Scott Deitche: Cocktail Noir Is A Hit


Scott Deitche, the author best known for Cigar City Mafia and The Silent Don, has put together the definitive work on booze, bars, gangsters, and those that chronicle the exploits of the underworld; the crime writer.

With just the right blend of alcohol, gangster, and writer (shaken, not stirred), Deitche assembles an All-Star cast of drinks, stories, those that inspire the tales, and those that craft them. In an evening of frivolity, one can mimic the drinking habits of Al Capone and Meyer Lansky, or they can post up in the favorite bars of mobsters and enjoy drinks in the style of Raymond Chandler, Dennis Lehane, or Arthur Conan Doyle.

The beauty of the book is that it takes overlapping components of the mafia lifestyle, and those that archive or glamorize that life, and combines them in a powerful piece of pop culture that can only be described as fun.

Scott Deitche explains the genesis of Cocktail Noir. "I thought Noir was a great concept because a lot of these crime stories and films have bars and drinks that are either important information gathering points and help the story move forward, or they really set the mood of the character and help define them. A great example is Kiss Me Deadly. Mike Hammer goes into the bar and says, 'Give me a bourbon and leave the bottle.' Something about a scene like that says all you really need to know about the type of day he had."

In Cocktail Noir, you can delve into the libations that inspired writers as well as the drinks that their characters imbibed. You can also read about those that took down a drink to report on the most notorious men in the mafia. Scott Deitche covers everything from the history of Prohibition, the mobsters who profited, the authors that were inspired, the writers that recorded, the bars that became a piece of legend, and the movies that were made; all with a common theme of amazing cocktails.

"In the 30's there were no Appletinis or Mudslides, it was whiskey in a whiskey in a whiskey," Scott says. He shares his own signature cocktail, created specifically for Cocktail Noir. "In developing this signature cocktail for the book, there were two things I kept in mind. One is that I am not a professional bartender or mixologist. So I built on simple blocks, nothing too fancy, though two of the ingredients are a little less common. The other is I wanted a drink that would convey the feel of the book. So I chose a rye base, because whiskey is the drink of Prohibition, of hard boiled PIs, of hard boiled writers, of gangsters, and of shady and mysterious characters and bars. The particular brand of rye I chose was Templeton Rye, which was the favorite of Al Capone. I chose Benedictine because it brings a robust unique flavor and a classic pedigree. I add a little Maraschino liqueur for flavor, and I added bitters. But not just any bitters, I used blood orange bitters. Because, well, blood."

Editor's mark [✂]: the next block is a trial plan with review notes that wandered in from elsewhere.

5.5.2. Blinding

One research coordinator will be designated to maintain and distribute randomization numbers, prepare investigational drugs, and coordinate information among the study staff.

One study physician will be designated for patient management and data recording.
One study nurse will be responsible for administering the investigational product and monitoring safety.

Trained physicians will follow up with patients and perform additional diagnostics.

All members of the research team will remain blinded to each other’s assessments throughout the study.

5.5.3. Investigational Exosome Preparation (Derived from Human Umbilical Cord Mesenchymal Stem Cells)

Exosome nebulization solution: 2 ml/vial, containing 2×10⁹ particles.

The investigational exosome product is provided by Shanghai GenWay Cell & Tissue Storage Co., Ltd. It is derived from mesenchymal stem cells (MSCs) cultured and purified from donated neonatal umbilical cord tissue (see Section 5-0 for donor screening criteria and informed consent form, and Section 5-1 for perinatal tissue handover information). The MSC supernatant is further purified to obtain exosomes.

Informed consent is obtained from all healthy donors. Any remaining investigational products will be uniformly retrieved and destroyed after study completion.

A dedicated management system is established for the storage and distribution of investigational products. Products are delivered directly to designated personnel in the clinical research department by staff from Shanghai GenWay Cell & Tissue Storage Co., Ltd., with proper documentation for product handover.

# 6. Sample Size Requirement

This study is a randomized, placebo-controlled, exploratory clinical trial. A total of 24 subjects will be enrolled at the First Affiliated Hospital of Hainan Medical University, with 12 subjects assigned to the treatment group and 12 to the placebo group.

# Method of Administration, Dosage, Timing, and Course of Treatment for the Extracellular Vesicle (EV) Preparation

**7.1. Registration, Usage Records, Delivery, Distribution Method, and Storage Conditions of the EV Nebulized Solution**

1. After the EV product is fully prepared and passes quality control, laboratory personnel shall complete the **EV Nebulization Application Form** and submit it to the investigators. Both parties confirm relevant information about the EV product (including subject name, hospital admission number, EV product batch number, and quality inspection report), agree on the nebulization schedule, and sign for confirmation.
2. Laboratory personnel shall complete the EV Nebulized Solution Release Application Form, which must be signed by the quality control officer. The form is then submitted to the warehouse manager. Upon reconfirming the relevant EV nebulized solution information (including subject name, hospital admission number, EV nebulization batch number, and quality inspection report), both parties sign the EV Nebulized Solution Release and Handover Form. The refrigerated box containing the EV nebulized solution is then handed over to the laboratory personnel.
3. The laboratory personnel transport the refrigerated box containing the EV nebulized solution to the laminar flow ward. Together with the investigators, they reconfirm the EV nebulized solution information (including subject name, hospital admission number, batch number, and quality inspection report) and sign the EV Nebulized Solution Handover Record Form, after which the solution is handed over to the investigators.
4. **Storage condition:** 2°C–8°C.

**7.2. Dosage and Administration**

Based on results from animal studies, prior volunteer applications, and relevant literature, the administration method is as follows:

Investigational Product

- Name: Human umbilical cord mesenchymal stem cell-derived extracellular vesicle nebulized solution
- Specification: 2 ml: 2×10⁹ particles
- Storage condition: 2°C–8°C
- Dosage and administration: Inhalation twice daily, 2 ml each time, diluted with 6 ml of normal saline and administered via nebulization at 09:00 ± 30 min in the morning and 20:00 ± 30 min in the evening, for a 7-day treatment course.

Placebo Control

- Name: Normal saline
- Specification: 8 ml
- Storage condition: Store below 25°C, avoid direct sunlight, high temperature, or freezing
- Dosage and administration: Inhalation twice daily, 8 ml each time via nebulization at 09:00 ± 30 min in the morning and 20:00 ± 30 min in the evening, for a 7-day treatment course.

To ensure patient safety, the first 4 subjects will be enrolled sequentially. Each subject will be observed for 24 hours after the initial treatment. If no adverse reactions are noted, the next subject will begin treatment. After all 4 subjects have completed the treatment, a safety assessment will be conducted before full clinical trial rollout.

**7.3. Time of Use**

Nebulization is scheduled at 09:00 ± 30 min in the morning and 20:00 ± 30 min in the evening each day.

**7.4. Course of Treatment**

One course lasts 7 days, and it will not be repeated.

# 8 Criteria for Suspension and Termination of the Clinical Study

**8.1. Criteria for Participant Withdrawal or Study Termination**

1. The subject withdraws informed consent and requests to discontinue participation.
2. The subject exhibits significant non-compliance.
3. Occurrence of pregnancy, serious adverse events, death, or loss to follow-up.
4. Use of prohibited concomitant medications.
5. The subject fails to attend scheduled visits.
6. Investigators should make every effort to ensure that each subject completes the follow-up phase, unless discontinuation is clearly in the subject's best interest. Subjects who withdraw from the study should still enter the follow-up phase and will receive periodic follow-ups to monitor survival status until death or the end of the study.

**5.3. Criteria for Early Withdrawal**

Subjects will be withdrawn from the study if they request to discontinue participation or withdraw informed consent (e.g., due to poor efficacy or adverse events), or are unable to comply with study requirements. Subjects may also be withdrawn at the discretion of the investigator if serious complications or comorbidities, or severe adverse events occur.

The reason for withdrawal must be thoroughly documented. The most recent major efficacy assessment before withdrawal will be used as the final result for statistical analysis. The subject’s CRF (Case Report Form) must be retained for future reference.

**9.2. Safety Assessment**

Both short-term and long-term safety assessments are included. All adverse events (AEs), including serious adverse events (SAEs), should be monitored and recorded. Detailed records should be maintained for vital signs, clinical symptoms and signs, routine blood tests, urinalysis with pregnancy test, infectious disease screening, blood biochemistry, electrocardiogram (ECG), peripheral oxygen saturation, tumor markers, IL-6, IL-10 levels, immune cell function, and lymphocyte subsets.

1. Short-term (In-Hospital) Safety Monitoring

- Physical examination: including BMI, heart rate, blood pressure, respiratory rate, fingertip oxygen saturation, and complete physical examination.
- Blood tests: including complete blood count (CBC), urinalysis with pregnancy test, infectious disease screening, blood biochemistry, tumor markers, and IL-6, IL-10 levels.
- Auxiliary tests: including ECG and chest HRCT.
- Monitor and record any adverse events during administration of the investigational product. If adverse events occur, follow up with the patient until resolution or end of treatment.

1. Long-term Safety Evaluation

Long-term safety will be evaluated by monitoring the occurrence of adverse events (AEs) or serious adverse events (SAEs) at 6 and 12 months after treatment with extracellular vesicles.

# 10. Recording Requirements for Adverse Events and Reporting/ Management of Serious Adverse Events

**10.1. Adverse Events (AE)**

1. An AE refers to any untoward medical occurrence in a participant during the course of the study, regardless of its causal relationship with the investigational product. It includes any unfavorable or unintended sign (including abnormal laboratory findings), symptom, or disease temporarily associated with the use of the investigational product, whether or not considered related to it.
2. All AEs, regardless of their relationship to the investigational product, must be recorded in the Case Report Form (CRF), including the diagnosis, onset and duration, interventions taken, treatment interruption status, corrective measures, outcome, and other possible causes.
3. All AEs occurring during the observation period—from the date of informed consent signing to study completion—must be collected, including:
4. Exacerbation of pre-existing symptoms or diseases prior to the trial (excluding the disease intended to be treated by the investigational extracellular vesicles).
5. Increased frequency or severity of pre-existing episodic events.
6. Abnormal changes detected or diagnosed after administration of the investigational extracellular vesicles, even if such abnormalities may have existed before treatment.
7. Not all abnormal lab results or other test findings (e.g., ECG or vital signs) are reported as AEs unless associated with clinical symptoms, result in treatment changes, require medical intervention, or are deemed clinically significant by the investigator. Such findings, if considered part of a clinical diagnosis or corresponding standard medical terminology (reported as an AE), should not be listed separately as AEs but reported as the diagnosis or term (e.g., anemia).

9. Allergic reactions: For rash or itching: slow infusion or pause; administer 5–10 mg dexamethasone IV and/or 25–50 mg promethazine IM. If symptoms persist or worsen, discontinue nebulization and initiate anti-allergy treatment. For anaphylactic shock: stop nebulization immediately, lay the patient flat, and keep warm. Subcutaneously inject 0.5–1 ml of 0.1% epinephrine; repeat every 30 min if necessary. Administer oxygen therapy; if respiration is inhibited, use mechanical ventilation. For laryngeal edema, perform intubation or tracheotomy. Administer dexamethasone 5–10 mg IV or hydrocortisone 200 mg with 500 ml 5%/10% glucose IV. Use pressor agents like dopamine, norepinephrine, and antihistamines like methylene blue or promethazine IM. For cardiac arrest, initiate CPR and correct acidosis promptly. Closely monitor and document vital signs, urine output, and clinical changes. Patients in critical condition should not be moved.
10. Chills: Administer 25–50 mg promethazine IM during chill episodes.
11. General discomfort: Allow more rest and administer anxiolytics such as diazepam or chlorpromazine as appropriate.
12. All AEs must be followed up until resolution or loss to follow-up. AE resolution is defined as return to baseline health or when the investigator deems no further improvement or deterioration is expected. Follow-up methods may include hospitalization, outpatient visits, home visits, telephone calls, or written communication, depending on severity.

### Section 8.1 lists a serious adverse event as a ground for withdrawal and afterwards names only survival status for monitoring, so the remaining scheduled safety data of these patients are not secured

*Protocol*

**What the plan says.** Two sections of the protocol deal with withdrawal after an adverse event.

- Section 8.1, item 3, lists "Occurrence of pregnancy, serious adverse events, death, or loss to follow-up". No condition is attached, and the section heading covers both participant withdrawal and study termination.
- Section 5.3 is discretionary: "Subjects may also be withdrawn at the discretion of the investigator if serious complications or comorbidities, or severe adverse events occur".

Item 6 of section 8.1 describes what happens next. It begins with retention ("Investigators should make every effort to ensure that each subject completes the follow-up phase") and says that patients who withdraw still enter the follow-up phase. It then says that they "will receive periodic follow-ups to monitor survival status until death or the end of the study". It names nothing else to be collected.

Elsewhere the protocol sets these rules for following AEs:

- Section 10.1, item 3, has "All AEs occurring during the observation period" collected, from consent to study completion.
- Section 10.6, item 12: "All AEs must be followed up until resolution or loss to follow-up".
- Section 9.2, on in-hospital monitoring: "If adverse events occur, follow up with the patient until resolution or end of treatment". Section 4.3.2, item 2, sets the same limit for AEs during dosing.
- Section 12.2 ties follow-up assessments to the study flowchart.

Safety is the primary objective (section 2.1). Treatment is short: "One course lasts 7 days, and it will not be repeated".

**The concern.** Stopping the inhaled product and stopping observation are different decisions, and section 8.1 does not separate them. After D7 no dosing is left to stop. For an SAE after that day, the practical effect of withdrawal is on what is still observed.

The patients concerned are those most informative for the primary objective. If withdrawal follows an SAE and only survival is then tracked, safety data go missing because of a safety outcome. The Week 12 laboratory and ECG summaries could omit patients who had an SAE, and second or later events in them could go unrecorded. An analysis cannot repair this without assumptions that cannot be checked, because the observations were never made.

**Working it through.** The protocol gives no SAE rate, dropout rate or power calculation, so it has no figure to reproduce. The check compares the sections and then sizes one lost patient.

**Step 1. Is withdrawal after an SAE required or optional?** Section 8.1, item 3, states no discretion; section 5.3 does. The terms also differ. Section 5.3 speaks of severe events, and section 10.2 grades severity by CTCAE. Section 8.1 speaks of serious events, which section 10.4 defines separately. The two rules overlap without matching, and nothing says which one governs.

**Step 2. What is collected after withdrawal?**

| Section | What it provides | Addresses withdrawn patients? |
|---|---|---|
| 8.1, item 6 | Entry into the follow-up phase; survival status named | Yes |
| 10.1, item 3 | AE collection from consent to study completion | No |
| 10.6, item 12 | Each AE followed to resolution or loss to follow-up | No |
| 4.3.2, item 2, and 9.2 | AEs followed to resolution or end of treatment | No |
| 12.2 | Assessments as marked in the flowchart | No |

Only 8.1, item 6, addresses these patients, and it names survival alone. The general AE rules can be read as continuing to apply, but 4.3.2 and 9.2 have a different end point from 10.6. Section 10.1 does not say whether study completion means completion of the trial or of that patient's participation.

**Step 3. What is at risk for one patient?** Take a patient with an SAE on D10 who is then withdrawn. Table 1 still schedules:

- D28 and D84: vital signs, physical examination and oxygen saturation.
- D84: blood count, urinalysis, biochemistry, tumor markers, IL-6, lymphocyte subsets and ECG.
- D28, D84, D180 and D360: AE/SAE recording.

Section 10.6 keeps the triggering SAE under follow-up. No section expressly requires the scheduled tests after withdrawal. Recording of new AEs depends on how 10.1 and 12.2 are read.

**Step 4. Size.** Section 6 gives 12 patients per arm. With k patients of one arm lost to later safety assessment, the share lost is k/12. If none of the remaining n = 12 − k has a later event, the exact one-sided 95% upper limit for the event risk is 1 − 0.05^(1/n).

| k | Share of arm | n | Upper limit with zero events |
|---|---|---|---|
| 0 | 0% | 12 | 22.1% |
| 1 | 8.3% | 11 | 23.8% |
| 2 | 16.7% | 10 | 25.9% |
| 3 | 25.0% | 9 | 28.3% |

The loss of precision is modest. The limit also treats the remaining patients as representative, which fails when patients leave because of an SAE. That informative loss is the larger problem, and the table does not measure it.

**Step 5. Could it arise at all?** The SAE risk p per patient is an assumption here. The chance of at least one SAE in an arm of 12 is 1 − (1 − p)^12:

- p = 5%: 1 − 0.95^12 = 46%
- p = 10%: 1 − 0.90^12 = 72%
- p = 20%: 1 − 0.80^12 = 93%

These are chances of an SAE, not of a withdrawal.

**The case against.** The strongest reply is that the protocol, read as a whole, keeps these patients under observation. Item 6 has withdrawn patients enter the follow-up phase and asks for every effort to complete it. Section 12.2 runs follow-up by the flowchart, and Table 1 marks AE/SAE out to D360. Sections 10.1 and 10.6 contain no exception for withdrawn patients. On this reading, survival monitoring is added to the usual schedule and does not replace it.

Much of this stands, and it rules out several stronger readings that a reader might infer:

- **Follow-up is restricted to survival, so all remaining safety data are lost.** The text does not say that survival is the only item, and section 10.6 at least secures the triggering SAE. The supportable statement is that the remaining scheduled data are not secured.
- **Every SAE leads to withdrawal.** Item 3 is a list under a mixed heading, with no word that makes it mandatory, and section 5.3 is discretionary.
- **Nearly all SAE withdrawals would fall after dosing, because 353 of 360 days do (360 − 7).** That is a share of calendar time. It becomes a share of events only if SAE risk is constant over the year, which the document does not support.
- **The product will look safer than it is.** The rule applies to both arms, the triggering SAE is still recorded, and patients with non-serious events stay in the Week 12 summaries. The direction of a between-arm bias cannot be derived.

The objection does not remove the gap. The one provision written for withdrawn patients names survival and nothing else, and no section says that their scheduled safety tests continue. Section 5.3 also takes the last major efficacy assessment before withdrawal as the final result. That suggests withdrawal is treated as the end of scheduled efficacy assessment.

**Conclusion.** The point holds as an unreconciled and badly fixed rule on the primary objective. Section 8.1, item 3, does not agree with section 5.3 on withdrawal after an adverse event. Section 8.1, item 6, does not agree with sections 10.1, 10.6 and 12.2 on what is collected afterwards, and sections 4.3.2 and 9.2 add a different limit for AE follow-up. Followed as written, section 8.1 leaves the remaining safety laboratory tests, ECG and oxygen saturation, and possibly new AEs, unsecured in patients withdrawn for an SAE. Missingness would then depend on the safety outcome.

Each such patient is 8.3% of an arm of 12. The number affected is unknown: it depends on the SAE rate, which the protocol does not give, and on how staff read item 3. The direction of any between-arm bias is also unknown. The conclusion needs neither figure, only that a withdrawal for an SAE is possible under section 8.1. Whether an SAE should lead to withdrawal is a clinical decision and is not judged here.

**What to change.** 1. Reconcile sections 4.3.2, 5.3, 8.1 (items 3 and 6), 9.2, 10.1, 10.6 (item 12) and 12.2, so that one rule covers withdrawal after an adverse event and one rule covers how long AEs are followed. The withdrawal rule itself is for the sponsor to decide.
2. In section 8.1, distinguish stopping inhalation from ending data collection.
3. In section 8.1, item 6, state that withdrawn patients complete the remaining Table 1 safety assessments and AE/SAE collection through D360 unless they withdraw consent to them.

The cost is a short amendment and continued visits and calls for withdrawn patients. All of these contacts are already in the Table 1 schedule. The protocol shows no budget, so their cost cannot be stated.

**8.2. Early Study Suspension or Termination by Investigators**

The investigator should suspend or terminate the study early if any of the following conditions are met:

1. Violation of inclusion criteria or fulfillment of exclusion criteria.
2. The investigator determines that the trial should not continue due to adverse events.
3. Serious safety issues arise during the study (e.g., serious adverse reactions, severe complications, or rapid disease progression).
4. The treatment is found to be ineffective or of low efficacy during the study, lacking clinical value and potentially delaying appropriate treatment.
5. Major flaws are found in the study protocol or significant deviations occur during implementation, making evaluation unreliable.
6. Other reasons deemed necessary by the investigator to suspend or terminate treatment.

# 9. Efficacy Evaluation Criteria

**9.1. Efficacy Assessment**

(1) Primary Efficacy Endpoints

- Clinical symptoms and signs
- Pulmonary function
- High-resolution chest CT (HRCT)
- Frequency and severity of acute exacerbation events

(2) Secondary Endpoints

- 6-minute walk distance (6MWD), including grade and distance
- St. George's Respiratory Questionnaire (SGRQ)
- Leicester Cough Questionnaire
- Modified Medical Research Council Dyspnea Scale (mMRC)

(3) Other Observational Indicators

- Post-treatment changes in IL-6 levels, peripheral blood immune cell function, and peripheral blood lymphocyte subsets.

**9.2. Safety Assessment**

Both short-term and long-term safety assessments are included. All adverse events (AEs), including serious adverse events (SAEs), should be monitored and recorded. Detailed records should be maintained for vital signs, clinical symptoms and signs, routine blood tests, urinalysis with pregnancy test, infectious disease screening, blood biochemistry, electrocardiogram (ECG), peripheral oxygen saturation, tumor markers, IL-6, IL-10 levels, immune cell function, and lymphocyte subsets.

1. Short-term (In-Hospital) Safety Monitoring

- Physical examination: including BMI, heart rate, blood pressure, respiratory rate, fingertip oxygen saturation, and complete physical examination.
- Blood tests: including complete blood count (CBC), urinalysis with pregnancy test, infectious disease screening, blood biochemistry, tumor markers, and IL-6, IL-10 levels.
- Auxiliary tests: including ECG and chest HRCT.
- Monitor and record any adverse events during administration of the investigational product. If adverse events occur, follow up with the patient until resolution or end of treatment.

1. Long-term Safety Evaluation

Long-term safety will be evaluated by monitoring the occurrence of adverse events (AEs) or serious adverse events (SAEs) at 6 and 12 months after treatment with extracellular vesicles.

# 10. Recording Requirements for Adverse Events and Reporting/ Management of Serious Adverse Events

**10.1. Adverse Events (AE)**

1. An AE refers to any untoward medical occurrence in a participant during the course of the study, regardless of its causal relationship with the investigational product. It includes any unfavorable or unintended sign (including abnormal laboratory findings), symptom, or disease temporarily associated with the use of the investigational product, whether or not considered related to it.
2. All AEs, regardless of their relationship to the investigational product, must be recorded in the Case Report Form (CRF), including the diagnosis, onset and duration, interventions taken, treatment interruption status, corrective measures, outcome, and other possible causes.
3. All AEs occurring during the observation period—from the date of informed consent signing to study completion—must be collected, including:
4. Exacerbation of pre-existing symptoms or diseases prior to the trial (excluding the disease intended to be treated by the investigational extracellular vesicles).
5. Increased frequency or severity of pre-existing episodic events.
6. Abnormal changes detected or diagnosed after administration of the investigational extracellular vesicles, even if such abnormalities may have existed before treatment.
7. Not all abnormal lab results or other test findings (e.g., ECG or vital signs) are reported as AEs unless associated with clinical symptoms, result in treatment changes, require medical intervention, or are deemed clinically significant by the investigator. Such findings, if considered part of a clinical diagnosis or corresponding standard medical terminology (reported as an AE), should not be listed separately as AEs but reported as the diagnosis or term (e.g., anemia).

He shares the secret:

Cocktail Noir Cocktail

2 oz Templeton Rye

½ oz Benedictine

¼ oz Maraschino liqueur

3-4 dashes blood orange bitters

Add ingredients to mixing glass with ice. Stir vigorously for 30 seconds. Strain into cocktail glass. Garnish with orange peel.

An excellent read to pass the time, as well as essential coffee table addition, Cocktail Noir is a hit.

From the back of the book:

Catering to lovers of the well-written word and the well-mixed drink, Cocktail Noir is a lively look at the intertwining of alcohol and the underworld―represented by authors of crime both true and fictional and their glamorously disreputable characters, as well as by real life gangsters who built Prohibition-era empires on bootlegged booze. It celebrates the potent potables they imbibed and the watering holes they frequented, including some bars that continue to provide a second home for crime writers.

Highlighting the favorite drinks of Noir scribes, the book includes recipes for cocktails such as the Gimlet described in Raymond Chandler's The Long Goodbye, the Mojito Mulatta T.J. English drank while writing Havana Nocturne and the Dirty Martini favored by mob chronicler Christian Cippolini. Cocktail Noir also lets us in on the drinking habits of notorious organized crime figures, revealing Al Capone's taste for Templeton Rye, Meyer Lansky's preference for Dewar's Scotch and Gambino family hit man Charles Carneglia's habit of guzzling Cutty Sark.

With black and white illustrations throughout, Cocktail Noir is as stylish and irreverent as the drinks, often larger-than-life figures and culture it explores. Authors Quoted Extensively: Dennis Lehane Patrick Downey T.J. English Scott Burnstein Christian Cippolini Chriss Lyon Gavin Schmitt Authors Discussed: Mario Puzo Gay Talese Peter Maas Raymond Chandler Dashiel Hammet Authors Honorably Mentioned: F. Scott Fitzgerald Dorothy Parker Stephen King Truman Capote

Inquire at your local book store or simply order it at Amazon by going here: Cocktail Noir